Parliament split on going to war: Remember 2003?

As calls increase for reform of the flawed process by which Australian troops can be sent to war, and in particular for parliamentary debate and vote before ADF deployments to armed conflict, some standard arguments against such decision-making by parliament continue to be offered. They remain unconvincing. The latest articulation of these arguments was made on 30 June 2017 by Dr Anthony Bergin during his lecture entitled “Parliament and national security: Challenges and opportunities,” in the Senate Occasional Lecture Series.

Pleasingly, Dr Bergin acknowledged that parliamentarians are under-utilised in matters of national security, and he contributed useful ideas, especially …

Our 2015 fundraising appeal for the new AWPR book

Today Australians for War Powers Reform launched a fundraising appeal through the crowd sourcing website pozible. The appeal is to enable us to produce and distribute to all members of Federal Parliament​ a new booklet for the campaign, edited by Dr Alison Broinowski and with contributions from a range of authors. our new booklet “HOW DOES AUSTRALIA GO TO WAR?” puts the government’s war powers under the microscope. The publication offers a diverse range of views from Australian experts in foreign affairs, defence, and law. With a foreword by the late Hon Malcolm Fraser, it examines the history of …

AWPR media briefings released ahead of 12th anniversary of invasion of Iraq

Released in the lead up to the 12th anniversary of the war on Iraq in March 2015

the new media briefing kit from Australians for War Powers Reform offers seven papers on issues of importance when considering the question of reforming Australia’s war powers.

The media briefing kit includes:

  • WAR POWERS REFORM: why it’s needed and why now

    This paper argues that under present arrangements, committing the Australian Defence Force to international armed conflict (currently the prerogative of the Executive) is far too easy for such a grave and far-reaching matter

    Read More >

  • AUSTRALIA’S PROCESS FOR GOING TO WAR

Are we about to see another ‘Captains Call’ on Iraq?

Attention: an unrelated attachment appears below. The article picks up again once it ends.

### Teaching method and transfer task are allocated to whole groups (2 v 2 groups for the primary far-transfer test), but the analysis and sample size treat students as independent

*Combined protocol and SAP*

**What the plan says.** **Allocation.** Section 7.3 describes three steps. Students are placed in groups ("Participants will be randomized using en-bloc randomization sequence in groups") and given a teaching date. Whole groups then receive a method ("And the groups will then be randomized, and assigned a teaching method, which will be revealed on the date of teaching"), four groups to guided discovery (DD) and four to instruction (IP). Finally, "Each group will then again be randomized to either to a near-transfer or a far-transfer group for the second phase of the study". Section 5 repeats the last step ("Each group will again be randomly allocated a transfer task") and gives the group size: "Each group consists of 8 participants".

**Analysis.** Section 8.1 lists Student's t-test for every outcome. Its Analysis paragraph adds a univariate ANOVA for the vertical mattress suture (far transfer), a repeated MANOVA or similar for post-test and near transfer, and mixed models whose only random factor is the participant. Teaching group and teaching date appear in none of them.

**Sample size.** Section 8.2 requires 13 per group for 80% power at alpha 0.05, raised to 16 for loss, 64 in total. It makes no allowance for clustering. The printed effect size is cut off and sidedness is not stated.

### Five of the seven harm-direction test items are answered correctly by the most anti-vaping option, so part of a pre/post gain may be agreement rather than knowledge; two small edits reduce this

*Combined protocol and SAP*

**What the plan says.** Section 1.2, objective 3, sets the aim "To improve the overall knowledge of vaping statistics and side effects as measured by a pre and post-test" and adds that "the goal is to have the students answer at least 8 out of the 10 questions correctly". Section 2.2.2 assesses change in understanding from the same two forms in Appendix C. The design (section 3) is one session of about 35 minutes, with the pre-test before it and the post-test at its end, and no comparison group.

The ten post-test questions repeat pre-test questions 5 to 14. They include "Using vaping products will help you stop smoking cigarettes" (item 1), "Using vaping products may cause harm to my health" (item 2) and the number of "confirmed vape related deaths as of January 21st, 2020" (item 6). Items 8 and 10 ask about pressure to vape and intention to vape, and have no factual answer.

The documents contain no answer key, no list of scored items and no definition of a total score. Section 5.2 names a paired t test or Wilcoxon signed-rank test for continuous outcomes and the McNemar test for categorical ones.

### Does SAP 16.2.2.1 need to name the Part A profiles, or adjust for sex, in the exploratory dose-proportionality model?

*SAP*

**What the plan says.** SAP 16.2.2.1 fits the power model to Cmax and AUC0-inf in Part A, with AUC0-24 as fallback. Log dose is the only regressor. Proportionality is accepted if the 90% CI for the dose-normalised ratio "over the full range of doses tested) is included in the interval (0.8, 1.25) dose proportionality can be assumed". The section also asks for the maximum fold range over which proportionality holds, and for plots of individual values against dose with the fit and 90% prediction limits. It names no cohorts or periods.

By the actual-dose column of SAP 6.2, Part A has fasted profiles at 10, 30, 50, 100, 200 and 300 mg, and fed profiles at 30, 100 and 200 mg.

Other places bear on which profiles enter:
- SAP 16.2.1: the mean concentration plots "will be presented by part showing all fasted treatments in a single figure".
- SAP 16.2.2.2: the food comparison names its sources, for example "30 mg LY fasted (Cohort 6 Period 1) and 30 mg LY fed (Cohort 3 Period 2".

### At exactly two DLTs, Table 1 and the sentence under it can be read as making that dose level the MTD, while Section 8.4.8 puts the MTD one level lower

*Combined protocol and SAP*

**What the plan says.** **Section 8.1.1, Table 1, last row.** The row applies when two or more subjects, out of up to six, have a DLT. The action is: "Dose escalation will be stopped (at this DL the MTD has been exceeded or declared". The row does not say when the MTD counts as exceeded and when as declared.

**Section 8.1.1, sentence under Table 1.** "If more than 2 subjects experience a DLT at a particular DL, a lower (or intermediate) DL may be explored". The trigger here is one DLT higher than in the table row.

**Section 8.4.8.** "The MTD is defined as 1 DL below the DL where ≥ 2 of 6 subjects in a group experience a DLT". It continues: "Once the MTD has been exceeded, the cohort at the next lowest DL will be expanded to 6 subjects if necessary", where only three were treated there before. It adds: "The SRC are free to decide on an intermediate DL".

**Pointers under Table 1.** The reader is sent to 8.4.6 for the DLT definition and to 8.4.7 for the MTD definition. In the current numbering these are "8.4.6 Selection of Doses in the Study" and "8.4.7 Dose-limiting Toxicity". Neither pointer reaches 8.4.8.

Australians for War Powers Reform (AWPR) have expressed concern that the problem of ‘mission creep’ for our troops in Iraq, already in evidence, seems set to escalate, following the NZ Prime Minister John Key’s announcement of the deployment of 143 NZ defence personnel to Iraq.

“Mission creep has been happening since the decision mid-last year to deploy ADF forces to Iraq,” said AWPR President Paul Barratt, former Defence Department secretary. “In August-September 2014, within a matter of weeks, a humanitarian mission to drop relief supplies to fleeing civilians was transformed first into using transport aircraft to deliver arms and …

Andrew Farran to the Minister for Foreign Affairs

On 28 April CIWI’s Treasurer, former diplomat and international law academic Andrew Farran, sent the following letter to the Minister for Foreign Affairs:

Begins

The Hon. Julie Bishop, MP Minister for Foreign Affairs P.O. Box 6022 House of Representatives Parliament House CANBERRA A.C.T. 2600

April 28, 2014

Dear Minister Bishop,

I heard your address at Villers-Bretonneux on Anzac Day and was impressed by its sincerity. War, of course, is a serious business. Even more serious is the decision-making process for getting into war in the first place.

WW1 and WW2 speak for themselves, both in the historical context, and that …

David Kilcullen on the US habit of going to war

The following is an extract of a conversation between ABC presenter Kerry O’Brien and Australian military strategist David Kilcullen, broadcast on the ABC program Four Corners, on the evening of Monday 25 March. Like the Campaign for an Iraq War Inquiry, Kilcullen thinks we should think very carefully before we follow the US into a new war:

KERRY O’BRIEN: Just listening to you talk then about Karzai’s – the position that Karzai was put in essentially by Western forces, had just another eerie echo to me of Vietnam – almost an exact replica of Vietnam despite the fact that so …